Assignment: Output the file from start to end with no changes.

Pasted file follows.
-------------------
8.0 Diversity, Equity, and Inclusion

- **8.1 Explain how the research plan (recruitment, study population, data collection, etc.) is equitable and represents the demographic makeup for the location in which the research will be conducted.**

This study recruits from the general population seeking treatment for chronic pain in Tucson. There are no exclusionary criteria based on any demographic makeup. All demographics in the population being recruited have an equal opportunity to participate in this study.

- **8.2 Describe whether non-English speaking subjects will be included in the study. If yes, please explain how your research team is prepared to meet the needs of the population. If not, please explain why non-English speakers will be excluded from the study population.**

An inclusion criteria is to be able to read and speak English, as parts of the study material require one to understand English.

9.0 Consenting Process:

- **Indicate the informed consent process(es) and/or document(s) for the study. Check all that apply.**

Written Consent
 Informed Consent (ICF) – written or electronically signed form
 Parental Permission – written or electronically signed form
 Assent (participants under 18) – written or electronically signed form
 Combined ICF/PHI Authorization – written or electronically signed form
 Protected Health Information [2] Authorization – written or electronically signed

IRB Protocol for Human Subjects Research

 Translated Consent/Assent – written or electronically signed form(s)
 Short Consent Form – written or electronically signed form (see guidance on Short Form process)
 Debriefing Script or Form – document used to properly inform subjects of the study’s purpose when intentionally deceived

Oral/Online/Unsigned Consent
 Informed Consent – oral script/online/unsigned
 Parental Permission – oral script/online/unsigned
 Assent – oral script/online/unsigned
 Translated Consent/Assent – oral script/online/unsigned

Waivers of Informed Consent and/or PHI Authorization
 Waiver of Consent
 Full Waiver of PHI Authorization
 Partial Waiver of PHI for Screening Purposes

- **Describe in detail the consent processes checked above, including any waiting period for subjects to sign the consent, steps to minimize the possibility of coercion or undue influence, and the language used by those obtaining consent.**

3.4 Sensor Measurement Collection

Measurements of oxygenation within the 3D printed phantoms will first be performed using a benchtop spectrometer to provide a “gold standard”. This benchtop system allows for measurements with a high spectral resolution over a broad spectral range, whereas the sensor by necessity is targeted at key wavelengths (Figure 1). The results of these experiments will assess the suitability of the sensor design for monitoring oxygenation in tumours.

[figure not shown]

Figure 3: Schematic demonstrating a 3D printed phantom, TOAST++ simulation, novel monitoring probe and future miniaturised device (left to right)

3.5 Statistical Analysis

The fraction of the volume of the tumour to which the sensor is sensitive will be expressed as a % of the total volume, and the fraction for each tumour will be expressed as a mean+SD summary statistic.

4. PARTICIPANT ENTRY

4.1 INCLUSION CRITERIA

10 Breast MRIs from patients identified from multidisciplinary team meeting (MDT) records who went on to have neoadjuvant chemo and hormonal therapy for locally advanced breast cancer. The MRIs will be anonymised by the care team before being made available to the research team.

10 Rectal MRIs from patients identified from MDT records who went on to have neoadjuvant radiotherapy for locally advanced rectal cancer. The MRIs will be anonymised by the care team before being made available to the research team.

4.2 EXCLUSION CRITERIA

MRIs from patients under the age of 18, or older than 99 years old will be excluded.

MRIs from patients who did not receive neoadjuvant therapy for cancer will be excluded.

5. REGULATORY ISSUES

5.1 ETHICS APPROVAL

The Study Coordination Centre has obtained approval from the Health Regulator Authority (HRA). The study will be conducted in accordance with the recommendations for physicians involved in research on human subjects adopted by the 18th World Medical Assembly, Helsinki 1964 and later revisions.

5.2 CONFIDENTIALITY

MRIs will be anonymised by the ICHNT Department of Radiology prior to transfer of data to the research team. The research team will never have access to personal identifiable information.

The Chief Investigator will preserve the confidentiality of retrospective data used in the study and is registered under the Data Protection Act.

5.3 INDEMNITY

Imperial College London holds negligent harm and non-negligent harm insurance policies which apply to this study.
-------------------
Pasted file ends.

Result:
8.0 Diversity, Equity, and Inclusion

- **8.1 Explain how the research plan (recruitment, study population, data collection, etc.) is equitable and represents the demographic makeup for the location in which the research will be conducted.**

This study recruits from the general population seeking treatment for chronic pain in Tucson. There are no exclusionary criteria based on any demographic makeup. All demographics in the population being recruited have an equal opportunity to participate in this study.

- **8.2 Describe whether non-English speaking subjects will be included in the study. If yes, please explain how your research team is prepared to meet the needs of the population. If not, please explain why non-English speakers will be excluded from the study population.**

An inclusion criteria is to be able to read and speak English, as parts of the study material require one to understand English.

9.0 Consenting Process:

- **Indicate the informed consent process(es) and/or document(s) for the study. Check all that apply.**

Written Consent
 Informed Consent (ICF) – written or electronically signed form
 Parental Permission – written or electronically signed form
 Assent (participants under 18) – written or electronically signed form
 Combined ICF/PHI Authorization – written or electronically signed form
 Protected Health Information [2] Authorization – written or electronically signed

IRB Protocol for Human Subjects Research

 Translated Consent/Assent – written or electronically signed form(s)
 Short Consent Form – written or electronically signed form (see guidance on Short Form process)
 Debriefing Script or Form – document used to properly inform subjects of the study’s purpose when intentionally deceived

Oral/Online/Unsigned Consent
 Informed Consent – oral script/online/unsigned
 Parental Permission – oral script/online/unsigned
 Assent – oral script/online/unsigned
 Translated Consent/Assent – oral script/online/unsigned

Waivers of Informed Consent and/or PHI Authorization
 Waiver of Consent
 Full Waiver of PHI Authorization
 Partial Waiver of PHI for Screening Purposes

- **Describe in detail the consent processes checked above, including any waiting period for subjects to sign the consent, steps to minimize the possibility of coercion or undue influence, and the language used by those obtaining consent.**

3.4 Sensor Measurement Collection

Measurements of oxygenation within the 3D printed phantoms will first be performed using a benchtop spectrometer to provide a “gold standard”. This benchtop system allows for measurements with a high spectral resolution over a broad spectral range, whereas the sensor by necessity is targeted at key wavelengths (Figure 1). The results of these experiments will assess the suitability of the sensor design for monitoring oxygenation in tumours.

[figure not shown]

Figure 3: Schematic demonstrating a 3D printed phantom, TOAST++ simulation, novel monitoring probe and future miniaturised device (left to right)

3.5 Statistical Analysis

The fraction of the volume of the tumour to which the sensor is sensitive will be expressed as a % of the total volume, and the fraction for each tumour will be expressed as a mean+SD summary statistic.

4. PARTICIPANT ENTRY

4.1 INCLUSION CRITERIA

10 Breast MRIs from patients identified from multidisciplinary team meeting (MDT) records who went on to have neoadjuvant chemo and hormonal therapy for locally advanced breast cancer. The MRIs will be anonymised by the care team before being made available to the research team.

10 Rectal MRIs from patients identified from MDT records who went on to have neoadjuvant radiotherapy for locally advanced rectal cancer. The MRIs will be anonymised by the care team before being made available to the research team.

4.2 EXCLUSION CRITERIA

MRIs from patients under the age of 18, or older than 99 years old will be excluded.

MRIs from patients who did not receive neoadjuvant therapy for cancer will be excluded.

5. REGULATORY ISSUES

5.1 ETHICS APPROVAL

The Study Coordination Centre has obtained approval from the Health Regulator Authority (HRA). The study will be conducted in accordance with the recommendations for physicians involved in research on human subjects adopted by the 18th World Medical Assembly, Helsinki 1964 and later revisions.

5.2 CONFIDENTIALITY

MRIs will be anonymised by the ICHNT Department of Radiology prior to transfer of data to the research team. The research team will never have access to personal identifiable information.

The Chief Investigator will preserve the confidentiality of retrospective data used in the study and is registered under the Data Protection Act.

5.3 INDEMNITY

Imperial College London holds negligent harm and non-negligent harm insurance policies which apply to this study.